In my off-time (that is, when I’m in the bath), I’ve been reading a biography of JD Salinger. The contrast between ol’ Jerry’s editing process and my own is striking. He finished The Catcher in the Rye and then immediately boxed it up to his agent. He got annoyed when an editor asked him if Holden was “crazy.” He freaked out  over a lot of stuff, it seems. Didn’t want his editor messing with his vision. And while it’s difficult to argue with his end result–The Catcher in the Rye is pretty perfect in both conception and execution, no?–I can’t help but feel like my own moments worrying about my own “vision” and whether someone (an agent, an editor, a critique partner) might ruin it were mostly moments wasted.

Don’t get me wrong: I’m not saying a writer should accept every editorial change unthinkingly. I have strong instincts about my work and what does and doesn’t fly. In our short business relationship, my editor has already reminded me that I should feel free to shoot down her ideas. It’s a nice reminder that my book is ultimately my book.

But I do think that even inapplicable feedback is helpful feedback. Even if a suggestion or criticism doesn’t jive with my vision of my work, it’s helpful to know how a reader who is very different from me approaches that work. Reader response is always valid, and interesting. The ability to synthesize a whole bunch of reader feedback into glittering generalities about what readers want has been key to my growth as a writer.

But I also count myself lucky to be surrounded by people–friends and critique partners, my lovely agent, my lovely editor–who are a whole lot smarter than I am. About the business. About books. I trust their instincts, and their faith in the raw material of my novel. I know that they want Starglass to be the best book it can possibly be.

Because look: Starglass has changed a lot since I first started drafting it. Back in 2010, it was a fairly quiet story about a girl whose mom had died called Daughter of Earth. I needed more conflict, so I though, “Okay, I’ll throw in a rebellion. Or something.” While Terra will always be, at her core, a girl whose mom had died, that secondary conflict–that rebellion–has grown in importance mightily. Minor characters have been fleshed out to become whole people. The world–once a stock SF setting–has been enriched. There are now themes and a hearty dose of epicness.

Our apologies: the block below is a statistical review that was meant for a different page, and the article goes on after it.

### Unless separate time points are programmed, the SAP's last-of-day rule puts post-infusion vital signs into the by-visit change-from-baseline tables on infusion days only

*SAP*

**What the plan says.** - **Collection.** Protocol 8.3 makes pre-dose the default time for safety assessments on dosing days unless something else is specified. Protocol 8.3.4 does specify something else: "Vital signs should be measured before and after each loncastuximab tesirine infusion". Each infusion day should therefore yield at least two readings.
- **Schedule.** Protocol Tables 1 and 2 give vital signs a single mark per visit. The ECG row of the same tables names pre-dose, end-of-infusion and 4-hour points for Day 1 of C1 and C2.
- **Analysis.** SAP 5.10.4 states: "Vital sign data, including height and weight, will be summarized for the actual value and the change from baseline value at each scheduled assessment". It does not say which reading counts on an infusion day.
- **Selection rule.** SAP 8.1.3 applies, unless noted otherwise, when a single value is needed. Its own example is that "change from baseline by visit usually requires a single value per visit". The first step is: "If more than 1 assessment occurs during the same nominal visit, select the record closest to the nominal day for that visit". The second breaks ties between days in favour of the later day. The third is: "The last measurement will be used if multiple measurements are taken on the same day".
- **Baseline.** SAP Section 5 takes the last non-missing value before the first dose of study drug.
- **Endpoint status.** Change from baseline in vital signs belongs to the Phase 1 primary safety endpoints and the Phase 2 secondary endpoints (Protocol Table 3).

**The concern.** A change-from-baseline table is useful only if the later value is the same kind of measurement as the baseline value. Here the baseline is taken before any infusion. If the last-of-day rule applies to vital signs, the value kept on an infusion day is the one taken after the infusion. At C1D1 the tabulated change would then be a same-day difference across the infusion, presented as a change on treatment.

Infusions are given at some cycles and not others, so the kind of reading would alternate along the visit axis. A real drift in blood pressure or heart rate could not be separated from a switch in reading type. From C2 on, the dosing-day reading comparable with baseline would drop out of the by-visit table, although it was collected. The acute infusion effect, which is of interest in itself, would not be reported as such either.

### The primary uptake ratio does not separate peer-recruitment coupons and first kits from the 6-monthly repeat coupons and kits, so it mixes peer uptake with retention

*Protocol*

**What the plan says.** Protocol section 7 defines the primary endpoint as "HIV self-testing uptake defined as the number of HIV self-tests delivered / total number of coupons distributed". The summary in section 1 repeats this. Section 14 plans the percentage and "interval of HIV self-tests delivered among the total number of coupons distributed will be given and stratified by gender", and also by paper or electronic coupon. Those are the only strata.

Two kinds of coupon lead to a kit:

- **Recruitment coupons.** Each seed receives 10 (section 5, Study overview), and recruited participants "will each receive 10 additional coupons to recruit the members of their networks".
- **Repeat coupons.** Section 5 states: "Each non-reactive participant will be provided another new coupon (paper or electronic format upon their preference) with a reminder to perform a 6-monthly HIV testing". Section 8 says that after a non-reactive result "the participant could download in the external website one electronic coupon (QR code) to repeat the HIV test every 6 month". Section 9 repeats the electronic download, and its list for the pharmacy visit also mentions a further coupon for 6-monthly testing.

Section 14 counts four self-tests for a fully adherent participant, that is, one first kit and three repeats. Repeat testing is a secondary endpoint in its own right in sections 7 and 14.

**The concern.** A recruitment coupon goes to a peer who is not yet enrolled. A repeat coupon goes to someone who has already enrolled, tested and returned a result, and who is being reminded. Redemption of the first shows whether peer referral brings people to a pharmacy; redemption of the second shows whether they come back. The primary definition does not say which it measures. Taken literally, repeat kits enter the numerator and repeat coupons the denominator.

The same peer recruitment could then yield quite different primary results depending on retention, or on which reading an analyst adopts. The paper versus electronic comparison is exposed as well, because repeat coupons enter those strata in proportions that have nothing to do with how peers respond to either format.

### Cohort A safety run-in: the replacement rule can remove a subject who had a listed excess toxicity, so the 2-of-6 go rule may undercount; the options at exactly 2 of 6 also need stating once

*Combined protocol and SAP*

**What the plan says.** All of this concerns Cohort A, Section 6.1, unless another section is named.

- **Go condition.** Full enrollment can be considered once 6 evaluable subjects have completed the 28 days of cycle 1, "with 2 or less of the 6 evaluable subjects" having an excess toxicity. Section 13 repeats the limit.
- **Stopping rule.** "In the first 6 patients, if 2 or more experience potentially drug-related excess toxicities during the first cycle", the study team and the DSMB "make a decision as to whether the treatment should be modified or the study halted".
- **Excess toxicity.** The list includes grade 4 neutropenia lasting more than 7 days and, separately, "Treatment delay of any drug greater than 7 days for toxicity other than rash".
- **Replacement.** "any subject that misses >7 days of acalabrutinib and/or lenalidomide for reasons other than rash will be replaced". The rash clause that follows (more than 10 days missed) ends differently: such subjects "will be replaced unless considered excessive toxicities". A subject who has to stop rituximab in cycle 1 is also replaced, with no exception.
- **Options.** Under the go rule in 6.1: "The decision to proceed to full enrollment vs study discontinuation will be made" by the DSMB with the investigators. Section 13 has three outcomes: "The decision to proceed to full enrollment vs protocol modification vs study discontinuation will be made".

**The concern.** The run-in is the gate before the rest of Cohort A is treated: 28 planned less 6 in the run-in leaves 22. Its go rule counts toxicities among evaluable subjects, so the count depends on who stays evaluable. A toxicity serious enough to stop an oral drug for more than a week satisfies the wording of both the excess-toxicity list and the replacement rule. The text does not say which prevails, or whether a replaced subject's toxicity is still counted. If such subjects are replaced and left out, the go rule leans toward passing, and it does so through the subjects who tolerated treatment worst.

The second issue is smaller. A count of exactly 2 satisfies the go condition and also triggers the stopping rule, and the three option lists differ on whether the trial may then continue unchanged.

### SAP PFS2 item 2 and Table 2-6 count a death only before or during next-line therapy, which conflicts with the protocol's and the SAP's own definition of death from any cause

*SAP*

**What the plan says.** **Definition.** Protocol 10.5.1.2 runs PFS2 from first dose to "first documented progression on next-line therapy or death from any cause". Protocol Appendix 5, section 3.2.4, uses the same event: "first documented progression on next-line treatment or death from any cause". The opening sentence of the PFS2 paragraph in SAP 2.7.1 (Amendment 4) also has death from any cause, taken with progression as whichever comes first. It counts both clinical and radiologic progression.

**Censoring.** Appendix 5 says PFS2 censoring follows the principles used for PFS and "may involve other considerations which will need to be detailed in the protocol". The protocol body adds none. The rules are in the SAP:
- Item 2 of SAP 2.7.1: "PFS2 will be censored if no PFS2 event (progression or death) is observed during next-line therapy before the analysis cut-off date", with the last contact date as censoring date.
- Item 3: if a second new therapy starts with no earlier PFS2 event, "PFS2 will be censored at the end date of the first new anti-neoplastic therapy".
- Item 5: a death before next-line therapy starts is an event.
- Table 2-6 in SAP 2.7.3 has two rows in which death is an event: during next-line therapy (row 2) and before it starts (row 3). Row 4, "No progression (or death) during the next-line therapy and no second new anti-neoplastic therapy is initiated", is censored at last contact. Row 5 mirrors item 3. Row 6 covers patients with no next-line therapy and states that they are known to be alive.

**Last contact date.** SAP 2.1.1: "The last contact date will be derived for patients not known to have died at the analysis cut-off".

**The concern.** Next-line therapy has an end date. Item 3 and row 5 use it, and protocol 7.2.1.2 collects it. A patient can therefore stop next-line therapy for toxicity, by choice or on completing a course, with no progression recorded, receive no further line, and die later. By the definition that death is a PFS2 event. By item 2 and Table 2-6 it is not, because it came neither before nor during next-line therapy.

I never imagined myself writing an epic novel. The writer I was in 2010 probably could not have executed the task. But because I was open to suggestions from people who are smarter than I am, this book has grown so, so far past its original conception. And it’s much better than it once was. A better book.

And fundamentally different. If you’re a writer, you might know the feeling of having an entire universe in your head. Your mind contains characters, stories, which sometimes feel like they’re floating around independent of you and your body and your life. The first version of Starglass was one of these stories. Subsequent revisions–and there have been many–weren’t so much a readjustment of the original vision but a fresh new version. It’s like a “many worlds” theory of books. Revision has not just been a refinement of that original but rather a guided tour through many possibilities. The end result, I hope, will be to find the ideal version–not only the best of all possible worlds, but the best of all possible books.

Help me choose an author photo!

I’m poking my head up out of my revision hole to ask you for some help, gentle reader! I’ve been asked to send a photo on to my editor for promotional purposes. You know, an author photo. Eep! Jordan and I went outside this weekend had had two separate photo shoots. He did a terrific job (I feel so cute now!), but took so many great photos that I just can’t choose! I’ve already polled like six different groups of people, and there seem to be three clear winners. Which do you think should represent me in all of my authorial business (click on any to enlarge!)?

1. Smiley snowy Phoebe

My hair looks great here! It looks professional! I look smiley! But my shoulders look kinda wide, maybe? And maybe it’s slightly stiff? Hmm!

2. Dreamy snowy Phoebe

Look, I’m rolling my eyes at my husband! You can see my awesome stripey dress here. My hair looks great! But I’m not, you know, looking at the camera.

3. Smiley relaxed Phoebe

The second day’s pictures were much more relaxed. But the light was not so fabulous, and neither was my hair. Still, I look pretty cute here.

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Just for fun, here are some outtakes!

Curse you cursed sunlight.

This is me, regarding you skeptically.

Hee!

A rare shot of the photographer in inaction.

I just want to show you my awesome outfit.

Spock eyebrow.

. . . SOON!

Hmm. See, I kind of wonder if this photo should have been A CONTENDA. But I mean, I have no idea. You guys, this is hard! HELP!